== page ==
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The uses of big data

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Not always are federal requests spooky overreaches with eerie implications for actual Americans. But this new one sure was.

That is the request from the Presidential Advisory Commission on Election Integrity, the task force established by President Donald Trump and headed by contentious Kansas Secretary of State Kris Kobach.

The commission’s formal purpose is to “study the registration and voting processes used in Federal elections,” which on its face seems peculiar, since these are state processes, not federal, and in general they have been in use for many years, operating successfully. Idaho, which with the rarest exceptions has had smoothly-run elections for generations, generally is a typical example. Where problems have arisen, they’ve been very small one-off situations.

The more exact purpose was in looking for “those vulnerabilities in voting systems and practices used for Federal elections that could lead to improper voter registrations and improper voting, including fraudulent voter registrations and fraudulent voting.” Since the levels of voter fraud reported in this entire country over the last several generations have been microscopic, you have to wonder where this would be headed.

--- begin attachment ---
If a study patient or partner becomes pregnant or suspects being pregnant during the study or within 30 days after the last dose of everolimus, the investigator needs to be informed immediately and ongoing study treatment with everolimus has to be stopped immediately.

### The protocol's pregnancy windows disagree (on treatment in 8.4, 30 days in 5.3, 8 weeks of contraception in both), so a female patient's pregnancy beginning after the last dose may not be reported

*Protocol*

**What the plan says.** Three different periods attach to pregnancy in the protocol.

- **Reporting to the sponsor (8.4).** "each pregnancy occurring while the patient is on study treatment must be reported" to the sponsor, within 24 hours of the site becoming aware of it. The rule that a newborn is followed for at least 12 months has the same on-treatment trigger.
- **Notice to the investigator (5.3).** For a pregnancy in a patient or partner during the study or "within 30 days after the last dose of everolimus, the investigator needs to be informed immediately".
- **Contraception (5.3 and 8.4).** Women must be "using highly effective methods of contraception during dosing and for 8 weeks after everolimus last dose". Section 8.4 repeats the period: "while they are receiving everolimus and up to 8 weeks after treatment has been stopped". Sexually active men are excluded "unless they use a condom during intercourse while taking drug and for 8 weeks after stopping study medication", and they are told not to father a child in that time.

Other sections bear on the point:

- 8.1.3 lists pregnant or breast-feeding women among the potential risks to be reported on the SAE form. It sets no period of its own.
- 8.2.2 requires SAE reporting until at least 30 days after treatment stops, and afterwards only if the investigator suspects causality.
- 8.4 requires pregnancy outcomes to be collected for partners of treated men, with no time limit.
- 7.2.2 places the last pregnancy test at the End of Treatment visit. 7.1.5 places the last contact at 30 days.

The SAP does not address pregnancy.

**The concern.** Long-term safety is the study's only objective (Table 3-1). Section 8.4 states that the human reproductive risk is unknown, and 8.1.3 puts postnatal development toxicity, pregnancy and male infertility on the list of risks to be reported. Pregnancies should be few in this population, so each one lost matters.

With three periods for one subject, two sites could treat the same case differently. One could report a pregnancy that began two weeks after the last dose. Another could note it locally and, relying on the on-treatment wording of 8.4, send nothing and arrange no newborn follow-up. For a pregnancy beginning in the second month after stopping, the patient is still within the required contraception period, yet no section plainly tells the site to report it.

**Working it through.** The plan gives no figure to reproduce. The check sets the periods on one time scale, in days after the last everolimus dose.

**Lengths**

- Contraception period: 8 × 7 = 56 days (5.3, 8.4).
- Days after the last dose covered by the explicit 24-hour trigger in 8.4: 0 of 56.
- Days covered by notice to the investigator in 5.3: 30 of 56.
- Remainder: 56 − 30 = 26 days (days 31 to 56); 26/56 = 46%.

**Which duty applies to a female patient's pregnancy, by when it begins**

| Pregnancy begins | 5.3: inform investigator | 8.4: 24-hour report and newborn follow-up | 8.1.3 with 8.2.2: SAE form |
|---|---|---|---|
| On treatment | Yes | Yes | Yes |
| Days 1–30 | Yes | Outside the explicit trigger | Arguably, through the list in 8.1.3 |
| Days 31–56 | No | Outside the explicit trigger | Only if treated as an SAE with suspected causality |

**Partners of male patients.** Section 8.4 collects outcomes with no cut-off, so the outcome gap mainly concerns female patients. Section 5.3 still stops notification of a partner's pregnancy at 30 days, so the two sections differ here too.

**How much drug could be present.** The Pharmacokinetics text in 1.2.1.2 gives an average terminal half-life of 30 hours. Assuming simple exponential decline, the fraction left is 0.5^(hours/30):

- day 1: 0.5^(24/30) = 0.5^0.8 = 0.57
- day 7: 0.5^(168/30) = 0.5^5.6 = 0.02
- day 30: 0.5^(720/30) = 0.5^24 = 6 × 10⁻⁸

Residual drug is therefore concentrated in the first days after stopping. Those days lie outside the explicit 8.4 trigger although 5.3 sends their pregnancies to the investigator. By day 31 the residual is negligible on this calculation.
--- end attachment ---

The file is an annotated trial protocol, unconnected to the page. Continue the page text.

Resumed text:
The task force has asked for a vast array of data, down to partial Social Security numbers and criminal records, about the voters in all 50 states. Officials from nearly all of the states have, to a partial or fuller degree, told the commission to jump in a lake.

Idaho Secretary of State Lawerence Denney was more genteel than that, but his response was in line with what you might expect from any state official, much less an official in a state where the top elected honchos have made careers out of talking about federal overreach.

Some information asked for, he pointed out in a statement, is explicitly public record and often is distributed to political parties and others as a matter of course. There would be no basis for denying it to the commission (or to you or me), if it put in a public records request.

But his office’s statement goes on: “While additional information is requested in the letter (such as driver’s license and the last 4 of a voter’s social security number), that information is NOT considered public and Secretary Denney could not be compelled, outside of a specific court order detailing the need for and intended use of such data, to provide that information under Idaho Public Records statutes.”

The voter information being asked for includes dates of birth, part of the Social Security numbers, active or inactive status, felony convictions and voter registration elsewhere.

How exactly would all that (and more, if used in conjunction with the immense corporate and other databases now available) be used? What sort of massive national database of voters would be compiled – and for what purpose?

State Representative John Gannon raised some of the followup questions in an opinion piece last week: “What are they going to do with this data? How are they going to track those who move, and what right does the federal government have to even do that? Are federal investigators going to contact landlords, look at assessor records and interrogate voters regarding residences in order to determine ‘vulnerabilities’”?

If you’re among the many Idahoans who’ve thought about federal intrusiveness in the past, think about that.

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